Frederick Mathias Alexander developed his technique in a quest to save himself from losing his voice. He was a passionate performer but during his recitals he would become hoarse and his voice eventually gave up on him. After a disciplined, painstaking (and highly neurotic) routine of experimentation in front of mirrors he discovered that he needed to do something very differently.
He understood the indivisible nature of mind and body and realised his vocal strain was the symptom of a whole issue, it was his habitual reaction to the pressure of performance, his ‘Trying’. The technique he developed in essence is about reaction to stimuli, how through developing our capacity to remain non-reactive, our performance, health and quality of living can drastically improve. From making his initial discoveries, Alexander devoted the rest of his life to the progression and evolution of his technique – something he simply called, ‘The work.’
He was born in Tasmania in 1969 and he lived there during his childhood. His voice difficulties arose while working as a performer in Melbourne in his early twenties. After developing a technique for overcoming his voice difficulties his reputation developed for precisely that, he was nicknamed ‘the breathing man’ and claimed he could cure stutterers. After time he began using his hands to adjust or move his clients, and so the Alexander Technique as we know it began. He received some medical referrals and doctors agreed that patients who had worked with him had improved. His practice began gathering steam.
In 1904 After a significant win on the horses, one of Alexander’s favourite pastimes, he made the journey across the world to London where he made quite a name for himself. Working with many notable members of high society. Eventually starting his own teacher training school to ensure the continuation of his technique. This is something which he is recorded to have initially struggled with, teaching and teacher-training are quite different things. He later died in London in 1955. Two notable graduates of Alexander’s training course – Patrick Macdonald and Walter Carrington – later opened schools and are responsible for training many teachers, and so the Alexander Technique lives on.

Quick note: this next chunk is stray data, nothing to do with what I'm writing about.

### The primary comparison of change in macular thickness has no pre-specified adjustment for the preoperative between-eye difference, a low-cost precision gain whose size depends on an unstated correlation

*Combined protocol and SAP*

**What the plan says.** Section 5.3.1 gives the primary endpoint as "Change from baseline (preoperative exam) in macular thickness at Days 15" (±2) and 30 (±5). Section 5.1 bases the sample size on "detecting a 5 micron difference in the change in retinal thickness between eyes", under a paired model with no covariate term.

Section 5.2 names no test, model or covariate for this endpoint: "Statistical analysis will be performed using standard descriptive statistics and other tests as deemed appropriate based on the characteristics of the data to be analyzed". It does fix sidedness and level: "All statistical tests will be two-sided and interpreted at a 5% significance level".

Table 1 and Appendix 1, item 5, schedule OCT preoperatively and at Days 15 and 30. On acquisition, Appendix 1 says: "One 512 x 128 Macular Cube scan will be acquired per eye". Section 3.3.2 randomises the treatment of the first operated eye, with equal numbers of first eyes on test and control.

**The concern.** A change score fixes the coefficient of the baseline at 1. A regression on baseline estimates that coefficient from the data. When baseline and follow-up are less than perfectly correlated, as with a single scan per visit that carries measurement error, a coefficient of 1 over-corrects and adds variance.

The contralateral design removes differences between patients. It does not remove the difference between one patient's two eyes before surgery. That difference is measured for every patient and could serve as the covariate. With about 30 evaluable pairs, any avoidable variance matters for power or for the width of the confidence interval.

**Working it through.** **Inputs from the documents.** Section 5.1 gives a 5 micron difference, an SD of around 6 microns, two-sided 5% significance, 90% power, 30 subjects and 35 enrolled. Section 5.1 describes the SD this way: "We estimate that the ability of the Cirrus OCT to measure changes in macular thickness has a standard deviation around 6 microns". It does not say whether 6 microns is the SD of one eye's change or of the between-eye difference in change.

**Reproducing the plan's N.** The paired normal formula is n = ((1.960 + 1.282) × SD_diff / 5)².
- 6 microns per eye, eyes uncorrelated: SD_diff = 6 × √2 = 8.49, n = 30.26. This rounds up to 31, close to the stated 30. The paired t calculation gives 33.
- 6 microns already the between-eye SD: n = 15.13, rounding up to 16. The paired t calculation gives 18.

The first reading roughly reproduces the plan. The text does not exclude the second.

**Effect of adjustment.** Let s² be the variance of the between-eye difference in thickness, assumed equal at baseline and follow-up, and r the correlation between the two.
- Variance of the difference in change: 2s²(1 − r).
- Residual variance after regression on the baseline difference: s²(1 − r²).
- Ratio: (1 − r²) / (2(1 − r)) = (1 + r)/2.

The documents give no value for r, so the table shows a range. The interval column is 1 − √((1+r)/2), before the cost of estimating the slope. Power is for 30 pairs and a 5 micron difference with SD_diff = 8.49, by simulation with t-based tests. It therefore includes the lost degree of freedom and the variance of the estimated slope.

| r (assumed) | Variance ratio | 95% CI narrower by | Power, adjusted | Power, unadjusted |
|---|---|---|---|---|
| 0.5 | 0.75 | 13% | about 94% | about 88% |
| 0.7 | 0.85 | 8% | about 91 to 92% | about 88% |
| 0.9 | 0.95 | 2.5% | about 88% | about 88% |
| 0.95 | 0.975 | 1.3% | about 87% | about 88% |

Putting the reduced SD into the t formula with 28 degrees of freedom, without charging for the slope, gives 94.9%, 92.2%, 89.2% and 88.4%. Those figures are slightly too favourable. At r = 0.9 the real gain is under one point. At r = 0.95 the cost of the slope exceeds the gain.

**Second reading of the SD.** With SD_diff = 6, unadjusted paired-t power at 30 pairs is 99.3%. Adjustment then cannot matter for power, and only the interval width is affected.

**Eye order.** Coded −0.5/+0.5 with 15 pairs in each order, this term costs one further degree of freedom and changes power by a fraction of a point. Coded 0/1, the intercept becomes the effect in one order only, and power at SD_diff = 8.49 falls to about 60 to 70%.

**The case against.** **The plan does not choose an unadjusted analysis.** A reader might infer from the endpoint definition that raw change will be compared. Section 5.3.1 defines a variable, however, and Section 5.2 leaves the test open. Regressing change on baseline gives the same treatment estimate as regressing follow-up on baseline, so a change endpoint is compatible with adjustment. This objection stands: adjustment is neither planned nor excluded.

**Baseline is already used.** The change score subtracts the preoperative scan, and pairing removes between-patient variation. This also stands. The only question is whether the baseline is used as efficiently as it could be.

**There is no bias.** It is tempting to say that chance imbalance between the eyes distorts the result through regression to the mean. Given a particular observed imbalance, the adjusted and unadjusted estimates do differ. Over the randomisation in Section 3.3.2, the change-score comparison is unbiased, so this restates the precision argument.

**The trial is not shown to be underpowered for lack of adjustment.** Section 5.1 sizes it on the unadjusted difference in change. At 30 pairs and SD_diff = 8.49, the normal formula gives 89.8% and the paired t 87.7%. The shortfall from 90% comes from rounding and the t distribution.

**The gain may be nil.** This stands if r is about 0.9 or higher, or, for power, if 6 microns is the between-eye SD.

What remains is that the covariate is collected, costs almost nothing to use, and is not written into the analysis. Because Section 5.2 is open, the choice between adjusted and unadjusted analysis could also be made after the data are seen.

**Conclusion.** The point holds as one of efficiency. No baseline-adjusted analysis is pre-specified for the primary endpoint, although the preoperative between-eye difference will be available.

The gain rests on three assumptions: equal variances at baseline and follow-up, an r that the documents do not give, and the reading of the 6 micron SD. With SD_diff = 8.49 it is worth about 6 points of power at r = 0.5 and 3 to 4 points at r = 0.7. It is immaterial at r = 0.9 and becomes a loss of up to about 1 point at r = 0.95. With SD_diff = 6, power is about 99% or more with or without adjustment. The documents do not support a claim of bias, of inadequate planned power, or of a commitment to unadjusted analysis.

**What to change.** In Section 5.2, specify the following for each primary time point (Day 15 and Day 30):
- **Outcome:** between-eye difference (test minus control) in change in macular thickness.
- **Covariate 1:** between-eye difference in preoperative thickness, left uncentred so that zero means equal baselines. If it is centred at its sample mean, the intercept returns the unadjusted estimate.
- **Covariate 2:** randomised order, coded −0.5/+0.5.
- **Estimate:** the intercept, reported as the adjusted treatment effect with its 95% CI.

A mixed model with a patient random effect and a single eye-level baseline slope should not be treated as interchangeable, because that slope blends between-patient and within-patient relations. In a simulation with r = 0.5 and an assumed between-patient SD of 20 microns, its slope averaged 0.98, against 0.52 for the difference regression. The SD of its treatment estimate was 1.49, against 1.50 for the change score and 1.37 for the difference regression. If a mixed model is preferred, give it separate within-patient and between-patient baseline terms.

In many ways Alexander was a pioneer and entrepreneur, he created a unique vocation of teaching his ‘Work’, his very own technique, and it evolved long beyond his early permutations.
Mr Alexander was a tireless marketeer in his attempt to reach and teach an audience on the finer details of what he was doing, why it was a worthy pursuit for anyone. He lectured many times, several have written records, and he wrote four books to help him reach a wider audience and explain his vision. His written work represents a snapshot in the process of his development, his last book was published in 1941, long before he finished teaching. Toward the end of his life he became more and more efficient in what he said, in articulating what his work became about, the art of prevention.
His work now resides and continues to evolve in the hands of Alexander Technique teachers all around the world. So for those who are curious about what he did, you are best directed toward a teacher, who will be able to give you the experience first hand.